Farny’s Fables Reveiw

Michael Scott: Farny Fables

By Rinchen Lhamo

    According to The American Heritage Dictionary, a fable is “ a usually short narrative making an edifying or cautionary point and often employing as characters animals that speak and act like humans.” Fable is alternately defined as a falsehood or a lie. The two meanings do not necessarily exclude each other, and when you think about it, any kind of story with an overtly instructive intent behind it (yawn) is bound to be soaked in provisional half-truths at best.

    Michael Scott’s thirty-one large and magnificently garish oil paintings, collectively called Farny Fables, are meticulously and lovingly detailed works in which two meanings of fable perfectly dovetail in a highly theatrical, seamless narrative that was inspired, in part, by the life of Henry Farny. Farny (1847-1916) was a successful painter in his own time when there was an eager audience for sentimental depictions of American Indians and Western landscapes. Scott seems to be asking, “What if Farny had painted according to his own core sense of values rather than according to market values? What if he’d been more process oriented rather than product oriented? And so forth.

    Scott has included roosters and chickens who, like the members of a Greek chorus, anticipate calamity and mirror it back to one another in dazed confusion. We know this because a printed narrative written by Scott accompanies the exhibition and, for the patient reader, successfully elucidates the themes that the painter has apparently been mulling over. Is luck the fruition of mining one’s own vision, or is it merely some mundane mechanical impulse that blesses the recipient when he is savvy enough (craven enough!) to gauge market trends and paint accordingly? And which kind of luck is the kind worth having: commercial success and money, or friendship and joy in the process of creating? Any half-sane person would want it all, but as the smartest people have always known, intention is all. In this case, the voice of proper intention comes through a grandmother (the first-person narrator of the text), who likes to bake cakes and is pretty good at it. It is she who channels the spirit of Vincent van Gogh, the very embodiment of incorruptible goodness and genius in this tale.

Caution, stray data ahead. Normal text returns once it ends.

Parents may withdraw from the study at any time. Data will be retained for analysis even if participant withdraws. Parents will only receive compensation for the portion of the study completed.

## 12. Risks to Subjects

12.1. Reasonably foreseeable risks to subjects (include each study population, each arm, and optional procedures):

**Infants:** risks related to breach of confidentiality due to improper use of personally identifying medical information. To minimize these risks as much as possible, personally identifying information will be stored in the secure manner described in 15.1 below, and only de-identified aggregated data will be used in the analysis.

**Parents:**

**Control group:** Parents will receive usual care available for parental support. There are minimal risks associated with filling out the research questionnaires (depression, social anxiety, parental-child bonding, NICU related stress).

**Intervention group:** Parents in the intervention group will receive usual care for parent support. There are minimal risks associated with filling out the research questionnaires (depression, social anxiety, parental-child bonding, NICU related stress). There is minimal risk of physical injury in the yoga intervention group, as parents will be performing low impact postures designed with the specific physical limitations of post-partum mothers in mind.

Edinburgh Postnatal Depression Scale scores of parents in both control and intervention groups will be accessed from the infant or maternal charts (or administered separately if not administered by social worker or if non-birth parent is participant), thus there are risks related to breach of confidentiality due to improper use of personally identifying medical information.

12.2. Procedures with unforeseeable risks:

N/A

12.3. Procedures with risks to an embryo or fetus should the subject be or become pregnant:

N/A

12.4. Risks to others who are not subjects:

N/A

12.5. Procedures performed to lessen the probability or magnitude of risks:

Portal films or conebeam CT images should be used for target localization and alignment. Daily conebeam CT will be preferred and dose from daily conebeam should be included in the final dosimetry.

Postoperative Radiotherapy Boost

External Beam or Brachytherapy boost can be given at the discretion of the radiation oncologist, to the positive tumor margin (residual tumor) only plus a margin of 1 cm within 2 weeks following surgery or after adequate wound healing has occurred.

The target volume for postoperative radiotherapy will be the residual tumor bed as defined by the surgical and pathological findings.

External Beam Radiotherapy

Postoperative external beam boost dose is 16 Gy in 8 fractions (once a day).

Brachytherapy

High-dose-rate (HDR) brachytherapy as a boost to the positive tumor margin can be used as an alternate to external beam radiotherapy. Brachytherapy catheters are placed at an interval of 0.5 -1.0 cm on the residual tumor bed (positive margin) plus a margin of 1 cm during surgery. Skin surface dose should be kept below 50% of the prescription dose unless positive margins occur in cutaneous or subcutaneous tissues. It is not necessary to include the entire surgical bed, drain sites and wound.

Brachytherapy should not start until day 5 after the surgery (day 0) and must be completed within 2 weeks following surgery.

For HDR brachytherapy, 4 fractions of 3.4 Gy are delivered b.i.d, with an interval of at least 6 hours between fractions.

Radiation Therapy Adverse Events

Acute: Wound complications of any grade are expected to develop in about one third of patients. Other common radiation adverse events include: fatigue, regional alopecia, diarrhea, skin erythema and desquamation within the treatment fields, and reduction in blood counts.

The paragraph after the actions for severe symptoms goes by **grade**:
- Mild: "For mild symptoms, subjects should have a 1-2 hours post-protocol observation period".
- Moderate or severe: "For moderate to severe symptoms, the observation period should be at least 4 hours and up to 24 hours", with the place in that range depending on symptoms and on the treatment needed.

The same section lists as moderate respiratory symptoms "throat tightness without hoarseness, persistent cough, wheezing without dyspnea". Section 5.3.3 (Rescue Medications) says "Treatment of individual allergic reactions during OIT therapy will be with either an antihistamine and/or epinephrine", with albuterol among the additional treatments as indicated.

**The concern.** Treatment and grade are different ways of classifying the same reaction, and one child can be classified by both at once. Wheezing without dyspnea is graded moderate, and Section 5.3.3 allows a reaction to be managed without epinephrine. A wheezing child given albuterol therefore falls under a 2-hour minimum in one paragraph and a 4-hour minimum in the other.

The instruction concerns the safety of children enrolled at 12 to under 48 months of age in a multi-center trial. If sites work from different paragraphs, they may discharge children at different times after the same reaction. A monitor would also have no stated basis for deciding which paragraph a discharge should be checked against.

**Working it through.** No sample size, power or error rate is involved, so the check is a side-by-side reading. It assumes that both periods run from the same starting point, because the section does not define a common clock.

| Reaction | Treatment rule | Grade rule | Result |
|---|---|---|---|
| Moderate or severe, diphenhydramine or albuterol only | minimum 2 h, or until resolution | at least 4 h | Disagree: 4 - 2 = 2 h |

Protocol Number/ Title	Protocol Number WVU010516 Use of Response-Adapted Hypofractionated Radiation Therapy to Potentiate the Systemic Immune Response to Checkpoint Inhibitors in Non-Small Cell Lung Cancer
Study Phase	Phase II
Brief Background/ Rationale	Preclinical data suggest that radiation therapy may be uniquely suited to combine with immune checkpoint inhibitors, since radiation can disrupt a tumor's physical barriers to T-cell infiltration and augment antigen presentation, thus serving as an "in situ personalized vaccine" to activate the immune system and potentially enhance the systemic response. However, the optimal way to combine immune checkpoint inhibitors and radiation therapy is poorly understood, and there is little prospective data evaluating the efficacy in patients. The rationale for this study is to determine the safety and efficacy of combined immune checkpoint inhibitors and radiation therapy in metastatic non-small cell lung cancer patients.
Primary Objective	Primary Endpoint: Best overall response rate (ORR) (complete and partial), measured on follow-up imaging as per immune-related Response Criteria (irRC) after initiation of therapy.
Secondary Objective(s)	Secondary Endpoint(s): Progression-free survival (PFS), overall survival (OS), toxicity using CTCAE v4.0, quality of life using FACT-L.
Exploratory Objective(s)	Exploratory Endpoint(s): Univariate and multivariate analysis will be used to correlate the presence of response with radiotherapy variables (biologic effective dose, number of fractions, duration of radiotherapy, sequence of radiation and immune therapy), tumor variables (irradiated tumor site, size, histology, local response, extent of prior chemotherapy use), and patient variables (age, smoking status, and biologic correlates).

Scott has also transplanted Rembrandt’s good burghers of seventeenth-century middle-class respectability and prosperity into another version of themselves; set in the West, in a kind of indefinable time warp that could be now or then or never, they vaguely resemble a cadre of Dutch cowboys whose facility for working the market might as well be bred in the bone, given their inherited adaptability for all ventures of a mercantile nature. They’re not bad guys. You’ve got to love them cashing in on a good thing, in this case, twentieth-century Pop culture, replete with Vegas spectacle and culinary visions culminating in TV spots and “workshops on agave tasting…and bake [sic] dance class.” Scott’s whirly narrative goes dizzy with these spiraling embroideries.

    As for the visuals, you might be tempted to see them as cartoons executed in lurid Technicolor masquerading as oil paintings. I suspect that that is part of the artist’s intention, and there’s no arguing his technical and fluid mastery. If Scott were in a circus, he would be the acrobat. You only had to walk into the large main gallery and let yourself be lifted up by the effusion of sumptuous and vibrant color. Beyond that, everything else was extra-pleasure, without pretense to absolute value.